In the late 1990s, there was a push by pharmaceutical companies to market painkillers that they insisted were not as addictive as opiates used previously. With this assurance, the medical community believed that they could prescribe them without fear that their patients would become addicted to the medications. This was the root of the opioid crisis, which was then declared a public emergency in 2017 by the Department of Health and Human Services. To better understand how we got here, we need to understand the difference between opiates vs opioids, how both naturally lead to addiction, and the need for an opiate addiction treatment center in Bend, OR.
Opiates vs Opioids
Opiates are a variety of substances based on naturally-occurring chemicals that exist in the opium poppy. Opioids are synthetic painkillers that mimic the effects of these naturally-occurring chemicals. These drugs include prescription pain relievers, heroin, and synthetic opioids, such as fentanyl.
Of these, codeine and morphine are the most well-known and are still prescribed by doctors today. These opiates are closely controlled. While their addictive properties were well-known, their medical value made them indispensable. While most opioids are from these opiates, there has been a more recent wave of synthetic and semi-synthetic medications that are not based on extracts from opium.
The Prevalence of Opioids
Pharmaceutical companies used one of the most common opiates, Thebaine, as a roadmap for future development. These are known by their brand names Percocet and Vicodin. They were among the first wave of opioids that were over-prescribed in the early days of the epidemic.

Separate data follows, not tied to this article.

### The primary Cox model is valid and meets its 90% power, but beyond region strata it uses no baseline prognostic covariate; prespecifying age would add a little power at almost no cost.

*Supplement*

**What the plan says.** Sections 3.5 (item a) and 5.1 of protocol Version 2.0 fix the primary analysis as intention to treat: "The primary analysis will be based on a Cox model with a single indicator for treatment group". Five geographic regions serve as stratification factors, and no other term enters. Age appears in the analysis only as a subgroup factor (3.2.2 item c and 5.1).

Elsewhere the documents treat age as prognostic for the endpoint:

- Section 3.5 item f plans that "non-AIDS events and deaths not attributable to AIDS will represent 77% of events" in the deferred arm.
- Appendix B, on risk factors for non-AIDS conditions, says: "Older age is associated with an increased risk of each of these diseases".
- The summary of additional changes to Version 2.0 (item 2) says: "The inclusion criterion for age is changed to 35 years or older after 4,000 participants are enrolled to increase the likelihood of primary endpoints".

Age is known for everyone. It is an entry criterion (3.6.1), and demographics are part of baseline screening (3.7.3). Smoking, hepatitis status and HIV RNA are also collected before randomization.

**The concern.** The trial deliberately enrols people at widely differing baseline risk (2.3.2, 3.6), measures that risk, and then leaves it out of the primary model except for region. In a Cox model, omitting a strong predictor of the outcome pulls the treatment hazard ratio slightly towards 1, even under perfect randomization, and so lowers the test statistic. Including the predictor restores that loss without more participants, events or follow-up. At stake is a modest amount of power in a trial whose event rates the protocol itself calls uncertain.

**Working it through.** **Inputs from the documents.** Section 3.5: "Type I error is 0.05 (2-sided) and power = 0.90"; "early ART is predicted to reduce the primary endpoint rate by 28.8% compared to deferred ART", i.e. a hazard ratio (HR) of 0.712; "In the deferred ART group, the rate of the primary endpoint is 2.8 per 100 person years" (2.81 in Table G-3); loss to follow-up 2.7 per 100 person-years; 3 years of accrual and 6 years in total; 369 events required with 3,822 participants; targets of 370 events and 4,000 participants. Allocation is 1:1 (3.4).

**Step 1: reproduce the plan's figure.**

Chemists have also created opioids using man-made chemicals derived from opiates such as Hydrocodone and Oxycodone. Chemists consider these drugs to be semi-synthetic. The first of these drugs was the most infamous opioid ever created by a drug company: Diacetylmorphine. The drugmaker Bayer called it heroin because it makes you feel like a hero. Similar to the modern wave of opioids, Bayer and other drug makers marketed this drug as less addictive.
Additionally, drug companies have created completely synthetic variations of opioids such as fentanyl, methadone, and meperidine.
How Opioids Facilitate Addiction
These drugs relieve pain by interacting with receptors in the brain that regulate pain in the body. However, these receptors do not only affect pain. They also change how we experience pleasure or rewarding activities as well as certain essential autonomic functions such as respiration.
As part of natural functions, our body and brain create chemicals including dynorphins, endorphins, and enkephalins. The brain then uses these chemicals in order to reward us for activities that contribute to the well-being of the body. These include eating, drinking, and exercising. They also can be a survival mechanism during times of stress, pain, and distress to provide short-term relief.
When used, opioids also send these chemicals surging through the brain. This creates unwanted dependence because of disruptions in the normal chemical process. This leads to substance abuse, as it takes more and more for that chemical rush.
Unlike the chemicals created by the body, opioids are capable of creating dependence by creating an unbalanced pain/reward/relief cycle, as well as killing the user by ceasing respiratory functions. This is why it’s important to seek out high-quality substance abuse treatment programs.
Contact Sunstone Recovery Today
Opioid abuse is one of the most deadly forms of addiction. However, there is still time to save your life or the life of your loved ones. If you need help to stop using opiates vs opioids or know someone who does, please call Sunstone Recovery at 855.833.9199 today for more information on the insurance verification process.